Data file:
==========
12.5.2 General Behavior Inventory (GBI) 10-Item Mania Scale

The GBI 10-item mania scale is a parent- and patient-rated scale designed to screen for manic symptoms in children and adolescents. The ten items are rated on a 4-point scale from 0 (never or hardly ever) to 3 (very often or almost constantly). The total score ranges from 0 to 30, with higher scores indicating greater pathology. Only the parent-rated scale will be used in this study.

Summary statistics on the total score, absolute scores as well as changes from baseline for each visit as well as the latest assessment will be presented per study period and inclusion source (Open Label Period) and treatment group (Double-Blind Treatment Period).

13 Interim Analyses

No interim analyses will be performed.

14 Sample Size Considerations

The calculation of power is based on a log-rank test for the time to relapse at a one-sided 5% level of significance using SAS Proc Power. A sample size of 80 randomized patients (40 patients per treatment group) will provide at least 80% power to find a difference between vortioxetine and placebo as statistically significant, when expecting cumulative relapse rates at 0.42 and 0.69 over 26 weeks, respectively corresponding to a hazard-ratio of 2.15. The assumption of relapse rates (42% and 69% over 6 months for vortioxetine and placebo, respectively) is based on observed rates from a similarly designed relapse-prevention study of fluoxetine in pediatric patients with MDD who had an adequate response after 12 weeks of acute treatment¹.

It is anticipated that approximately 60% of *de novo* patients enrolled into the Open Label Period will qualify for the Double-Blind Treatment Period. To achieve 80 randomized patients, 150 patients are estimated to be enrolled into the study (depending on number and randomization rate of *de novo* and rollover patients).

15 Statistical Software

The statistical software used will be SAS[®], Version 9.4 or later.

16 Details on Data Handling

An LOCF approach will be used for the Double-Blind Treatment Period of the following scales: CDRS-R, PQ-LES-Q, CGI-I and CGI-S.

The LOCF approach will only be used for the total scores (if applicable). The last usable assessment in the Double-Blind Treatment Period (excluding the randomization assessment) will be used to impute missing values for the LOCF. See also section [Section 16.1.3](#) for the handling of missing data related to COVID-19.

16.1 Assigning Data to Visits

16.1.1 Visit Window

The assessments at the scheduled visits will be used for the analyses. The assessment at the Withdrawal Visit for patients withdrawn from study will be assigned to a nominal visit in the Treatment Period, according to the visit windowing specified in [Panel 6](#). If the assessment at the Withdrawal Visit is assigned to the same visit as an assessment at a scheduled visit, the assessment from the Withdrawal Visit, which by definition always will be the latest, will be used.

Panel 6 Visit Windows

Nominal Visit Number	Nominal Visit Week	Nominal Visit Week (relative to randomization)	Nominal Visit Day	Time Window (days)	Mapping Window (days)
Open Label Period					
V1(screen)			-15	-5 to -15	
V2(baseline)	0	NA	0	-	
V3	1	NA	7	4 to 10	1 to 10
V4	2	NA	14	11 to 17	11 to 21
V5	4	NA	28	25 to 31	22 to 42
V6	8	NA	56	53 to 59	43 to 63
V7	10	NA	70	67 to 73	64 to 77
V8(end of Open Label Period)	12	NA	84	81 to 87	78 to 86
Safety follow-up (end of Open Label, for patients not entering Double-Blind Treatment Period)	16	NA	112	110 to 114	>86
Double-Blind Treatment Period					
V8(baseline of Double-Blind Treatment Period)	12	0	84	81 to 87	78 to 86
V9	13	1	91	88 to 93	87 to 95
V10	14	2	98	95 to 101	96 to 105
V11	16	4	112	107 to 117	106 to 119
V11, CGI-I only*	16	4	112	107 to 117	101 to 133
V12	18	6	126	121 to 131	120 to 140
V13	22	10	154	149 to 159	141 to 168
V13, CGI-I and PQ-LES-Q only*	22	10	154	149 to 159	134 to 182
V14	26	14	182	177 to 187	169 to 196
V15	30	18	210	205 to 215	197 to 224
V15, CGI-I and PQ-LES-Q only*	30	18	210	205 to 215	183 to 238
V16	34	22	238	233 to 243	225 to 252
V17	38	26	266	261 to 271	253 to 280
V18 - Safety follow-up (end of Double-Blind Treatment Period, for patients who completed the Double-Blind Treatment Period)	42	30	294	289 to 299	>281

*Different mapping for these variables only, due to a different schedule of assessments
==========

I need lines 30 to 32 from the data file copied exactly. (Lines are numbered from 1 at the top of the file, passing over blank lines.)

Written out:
V8(baseline of Double-Blind Treatment Period)	12	0	84	81 to 87	78 to 86
V9	13	1	91	88 to 93	87 to 95
V10	14	2	98	95 to 101	96 to 105